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The Iraq Report: Iraq moves closer to Iran while appeasing the US

Iranian President Hassan Rouhani and Iraqi Prime Minister Adil Abdulmehdi shake hands in March [Anadolu/Getty]

Date of publication: 13 July, 2019

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This week, Iraq finds new ways to bypass sanctions on Iran while trying to appease anger from Washington.

Iraq is once again caught playing a dangerous double game where it is on the one hand trying to appease the US and on the other assisting its Iranian allies to skirt US sanctions. The Iraqi government's inability to reconcile its reliance on Tehran's patronage and on Washington's goodwill to survive will mean that such games will be the norm in Baghdad's international relations.

Iraq faces further threats from homegrown extremism as its prisons have been criticised by human rights monitors as being potential breeding grounds for radicalisation due to the degrading conditions people are being put through. If Baghdad does not soon get a handle on the spiralling human rights situation, then there would have been little point in defeating the Islamic State (IS) group only for it or a splinter group to re-emerge and drag the country back into a devastating and bloody conflict.

Iraq bypasses US sanctions despite waivers

Earlier this month AFP reported that Iraq was coordinating with the United States and Iran in order to set up a "loophole" that it could exploit to continue purchasing electricity and other energy products from Iran despite US sanctions.

The workaround is apparently the result of months of diplomatic lobbying and will allow Iraq to purchase Iranian energy by using Iraqi dinars as the currency of exchange with all money being deposited into a special Iraqi bank account. Tehran will not be able to directly access this money, but will be allowed to use the account to buy "humanitarian goods" from vendors outside Iraq.

While the US embassy in Baghdad declined to comment and Iran's embassy did not respond, a US official told AFP that Washington was aware of the mechanism.

Iraq has framed its decision as a desire to pay back debts it owes Tehran that Iranian Oil Minister Bijan Zangeneh says now stand at $2 billion worth of gas and electricity purchases.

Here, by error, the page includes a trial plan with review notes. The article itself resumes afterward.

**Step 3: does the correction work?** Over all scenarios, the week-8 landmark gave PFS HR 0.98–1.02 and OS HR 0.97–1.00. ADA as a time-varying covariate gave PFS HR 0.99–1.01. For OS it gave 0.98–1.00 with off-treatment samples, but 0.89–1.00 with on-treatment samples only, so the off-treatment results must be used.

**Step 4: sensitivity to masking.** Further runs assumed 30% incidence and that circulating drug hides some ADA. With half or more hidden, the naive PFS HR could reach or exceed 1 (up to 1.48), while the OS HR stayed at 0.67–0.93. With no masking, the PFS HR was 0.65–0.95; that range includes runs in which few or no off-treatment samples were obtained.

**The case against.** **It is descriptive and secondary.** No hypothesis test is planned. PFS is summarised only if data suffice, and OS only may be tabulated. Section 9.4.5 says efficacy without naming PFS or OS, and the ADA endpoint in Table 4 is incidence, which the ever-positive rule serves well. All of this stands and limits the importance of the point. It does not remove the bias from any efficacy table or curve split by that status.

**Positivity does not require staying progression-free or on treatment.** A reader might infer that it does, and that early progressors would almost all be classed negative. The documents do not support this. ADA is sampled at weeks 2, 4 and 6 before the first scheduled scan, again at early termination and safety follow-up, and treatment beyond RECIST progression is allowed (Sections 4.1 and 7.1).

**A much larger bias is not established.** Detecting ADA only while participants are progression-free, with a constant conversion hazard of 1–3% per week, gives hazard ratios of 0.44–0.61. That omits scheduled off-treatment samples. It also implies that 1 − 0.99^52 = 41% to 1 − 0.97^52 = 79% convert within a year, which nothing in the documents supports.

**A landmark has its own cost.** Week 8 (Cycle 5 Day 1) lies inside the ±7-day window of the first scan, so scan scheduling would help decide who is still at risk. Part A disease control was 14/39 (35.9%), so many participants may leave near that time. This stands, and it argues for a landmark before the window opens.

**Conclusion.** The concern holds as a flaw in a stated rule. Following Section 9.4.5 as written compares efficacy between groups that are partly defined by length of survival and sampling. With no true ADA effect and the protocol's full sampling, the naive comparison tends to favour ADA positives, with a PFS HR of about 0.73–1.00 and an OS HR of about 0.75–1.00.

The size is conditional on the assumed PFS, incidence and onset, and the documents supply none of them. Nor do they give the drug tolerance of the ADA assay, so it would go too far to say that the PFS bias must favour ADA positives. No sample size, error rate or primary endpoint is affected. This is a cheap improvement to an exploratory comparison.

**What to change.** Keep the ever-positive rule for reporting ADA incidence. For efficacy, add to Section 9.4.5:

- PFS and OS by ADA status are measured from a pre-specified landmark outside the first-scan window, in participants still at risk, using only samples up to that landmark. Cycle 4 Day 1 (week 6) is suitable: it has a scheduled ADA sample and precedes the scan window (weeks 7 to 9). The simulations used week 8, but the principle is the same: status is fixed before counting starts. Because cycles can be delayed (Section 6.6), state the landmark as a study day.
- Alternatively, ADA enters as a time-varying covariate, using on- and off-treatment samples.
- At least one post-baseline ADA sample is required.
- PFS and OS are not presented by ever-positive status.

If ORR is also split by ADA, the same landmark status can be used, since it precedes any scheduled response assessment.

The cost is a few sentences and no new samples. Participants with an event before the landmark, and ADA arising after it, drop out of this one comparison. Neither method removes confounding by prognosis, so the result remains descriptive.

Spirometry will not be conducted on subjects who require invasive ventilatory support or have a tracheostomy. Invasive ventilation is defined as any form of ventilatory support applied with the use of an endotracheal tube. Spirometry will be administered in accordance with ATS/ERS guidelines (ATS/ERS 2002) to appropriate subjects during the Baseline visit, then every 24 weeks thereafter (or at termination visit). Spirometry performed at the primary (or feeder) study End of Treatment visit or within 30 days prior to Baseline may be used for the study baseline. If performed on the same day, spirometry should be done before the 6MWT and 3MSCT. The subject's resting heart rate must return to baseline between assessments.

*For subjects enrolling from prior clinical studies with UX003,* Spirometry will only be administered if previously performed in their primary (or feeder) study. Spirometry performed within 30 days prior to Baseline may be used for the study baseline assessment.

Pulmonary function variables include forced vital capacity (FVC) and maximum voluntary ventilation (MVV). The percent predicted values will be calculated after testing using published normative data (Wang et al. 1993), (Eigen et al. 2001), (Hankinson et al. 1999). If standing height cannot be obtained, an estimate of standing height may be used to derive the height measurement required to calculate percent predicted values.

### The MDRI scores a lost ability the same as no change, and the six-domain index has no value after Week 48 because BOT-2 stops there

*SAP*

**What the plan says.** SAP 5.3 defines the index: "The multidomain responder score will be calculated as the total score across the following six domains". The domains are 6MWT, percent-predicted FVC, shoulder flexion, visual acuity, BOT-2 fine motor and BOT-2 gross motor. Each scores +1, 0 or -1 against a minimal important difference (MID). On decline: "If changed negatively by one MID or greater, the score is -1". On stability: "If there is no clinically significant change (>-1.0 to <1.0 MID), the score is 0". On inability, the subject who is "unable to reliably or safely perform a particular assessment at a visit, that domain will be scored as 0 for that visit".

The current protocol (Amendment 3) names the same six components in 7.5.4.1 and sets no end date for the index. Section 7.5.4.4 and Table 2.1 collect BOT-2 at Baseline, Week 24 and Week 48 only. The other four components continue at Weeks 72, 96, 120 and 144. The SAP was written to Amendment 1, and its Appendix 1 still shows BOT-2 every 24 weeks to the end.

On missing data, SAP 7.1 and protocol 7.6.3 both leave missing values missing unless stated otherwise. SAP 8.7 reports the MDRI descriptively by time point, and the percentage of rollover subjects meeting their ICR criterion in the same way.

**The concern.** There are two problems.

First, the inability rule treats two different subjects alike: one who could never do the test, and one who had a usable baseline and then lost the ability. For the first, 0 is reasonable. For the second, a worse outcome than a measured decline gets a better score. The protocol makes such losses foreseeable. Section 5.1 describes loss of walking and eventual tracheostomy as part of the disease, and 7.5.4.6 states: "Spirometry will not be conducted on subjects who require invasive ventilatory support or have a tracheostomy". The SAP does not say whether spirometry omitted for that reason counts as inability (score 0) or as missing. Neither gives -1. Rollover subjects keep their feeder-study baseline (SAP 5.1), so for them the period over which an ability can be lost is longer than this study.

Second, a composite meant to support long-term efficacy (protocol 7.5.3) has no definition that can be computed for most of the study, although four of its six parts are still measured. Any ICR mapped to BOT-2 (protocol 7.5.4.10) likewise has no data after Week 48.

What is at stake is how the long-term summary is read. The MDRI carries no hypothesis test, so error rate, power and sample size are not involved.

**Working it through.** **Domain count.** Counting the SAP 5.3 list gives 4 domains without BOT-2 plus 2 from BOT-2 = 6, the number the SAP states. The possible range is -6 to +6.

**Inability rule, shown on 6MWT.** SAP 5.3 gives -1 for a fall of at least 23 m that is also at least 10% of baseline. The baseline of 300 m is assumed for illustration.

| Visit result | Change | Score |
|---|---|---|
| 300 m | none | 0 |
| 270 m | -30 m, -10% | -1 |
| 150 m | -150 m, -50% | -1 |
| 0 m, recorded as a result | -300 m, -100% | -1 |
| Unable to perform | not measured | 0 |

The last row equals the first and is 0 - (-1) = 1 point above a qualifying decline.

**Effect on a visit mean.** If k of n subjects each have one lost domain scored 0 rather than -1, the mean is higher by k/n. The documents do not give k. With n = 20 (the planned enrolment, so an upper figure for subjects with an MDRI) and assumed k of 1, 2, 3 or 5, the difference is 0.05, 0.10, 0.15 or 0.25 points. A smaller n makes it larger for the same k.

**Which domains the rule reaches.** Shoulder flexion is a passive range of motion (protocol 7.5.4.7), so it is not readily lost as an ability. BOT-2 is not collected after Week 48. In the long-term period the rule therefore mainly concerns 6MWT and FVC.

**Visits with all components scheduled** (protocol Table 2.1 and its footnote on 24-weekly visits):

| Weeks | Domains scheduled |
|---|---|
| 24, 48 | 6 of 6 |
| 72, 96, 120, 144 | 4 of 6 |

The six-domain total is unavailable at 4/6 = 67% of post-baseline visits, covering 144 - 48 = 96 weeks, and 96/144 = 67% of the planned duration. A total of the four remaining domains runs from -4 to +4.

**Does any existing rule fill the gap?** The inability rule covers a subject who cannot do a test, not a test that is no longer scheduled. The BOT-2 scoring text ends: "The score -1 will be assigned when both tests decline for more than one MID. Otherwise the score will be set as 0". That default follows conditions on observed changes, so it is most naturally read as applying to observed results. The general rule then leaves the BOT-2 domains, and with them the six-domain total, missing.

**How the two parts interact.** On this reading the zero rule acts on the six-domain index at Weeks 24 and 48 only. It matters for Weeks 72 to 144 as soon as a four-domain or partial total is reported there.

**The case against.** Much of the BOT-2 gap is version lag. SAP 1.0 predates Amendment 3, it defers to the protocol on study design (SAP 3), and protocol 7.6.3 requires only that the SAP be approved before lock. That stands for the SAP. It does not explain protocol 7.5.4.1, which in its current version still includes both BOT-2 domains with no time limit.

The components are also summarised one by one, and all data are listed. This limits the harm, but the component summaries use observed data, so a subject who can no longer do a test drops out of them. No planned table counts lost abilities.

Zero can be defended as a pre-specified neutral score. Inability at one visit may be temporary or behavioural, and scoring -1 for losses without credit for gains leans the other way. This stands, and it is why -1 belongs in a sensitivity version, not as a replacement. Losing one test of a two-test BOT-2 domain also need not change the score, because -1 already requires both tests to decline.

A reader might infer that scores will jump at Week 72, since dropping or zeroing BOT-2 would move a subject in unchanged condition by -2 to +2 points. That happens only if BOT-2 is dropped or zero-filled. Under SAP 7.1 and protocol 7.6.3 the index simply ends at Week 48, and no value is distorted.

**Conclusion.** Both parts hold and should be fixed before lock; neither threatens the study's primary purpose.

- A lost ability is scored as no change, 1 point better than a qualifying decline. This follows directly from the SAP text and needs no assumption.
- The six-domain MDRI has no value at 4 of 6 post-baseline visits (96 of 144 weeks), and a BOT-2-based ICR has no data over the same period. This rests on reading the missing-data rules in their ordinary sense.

It seems clear that the Iraqi government has placed its loyalty with the Iranians rather than the United States who are the very reason they are in power today.

"How else is Iraq supposed to pay what it owes Iran? We have no other choice," one Iraqi official said.

However, Iraq does have a choice in that, while the US has been encouraging them to wean themselves off Iranian energy, the White House continues to grant Baghdad sanctions waivers to continue to conduct business with Tehran without placing itself at risk of blowback.

Iraq imports around 1,400 MW of electricity and 28 million cubic meters (988 million cubic feet) of gas for power stations from neighbouring Iran, which together make up about a third of Iraq's power supply.

That reliance has angered the US, which slapped tough sanctions on Iran last year but has granted Iraq several temporary waivers to keep purchasing Iranian power until October. However, considering precedents, Washington will likely continue to grant Baghdad these waivers.

The US insists Iraq wean itself off Iranian energy, but Baghdad has said that could take up to four years, during which it would need to keep purchasing at least Iranian gas.

To do so, the central banks of Iran and Iraq agreed in February to create a payment method that steers clear of US sanctions, Iran's state news agency IRNA said, without providing additional details.

Iraq's new loophole appears to be the culmination of its diplomatic shuttling between Iran and the US. It also raises questions about how this mechanism could be abused by pro-Tehran factions to help Iran bypass US sanctions which could draw American ire and risk damaging Iraq’s long-term interests.

While sanctions have been hard on Iran, it seems clear that the Iraqi government has placed its loyalty with the Iranians rather than the United States who are the very reason they are in power today. Iraq even defended Iran by stating on Wednesday that the reconstruction of Mosul had been delayed due to US sanctions.

US sanctions have been in effect since November 2018. Mosul was recaptured in July 2017.

Should the Trump administration decide Iraq is no longer worth the strategic investment, it could make it subject to the sanctions against Iran. As Iraq's economy is primarily based on exporting oil in US dollars, this could mean that Baghdad would become cash strapped and extremely vulnerable to any American punitive measures.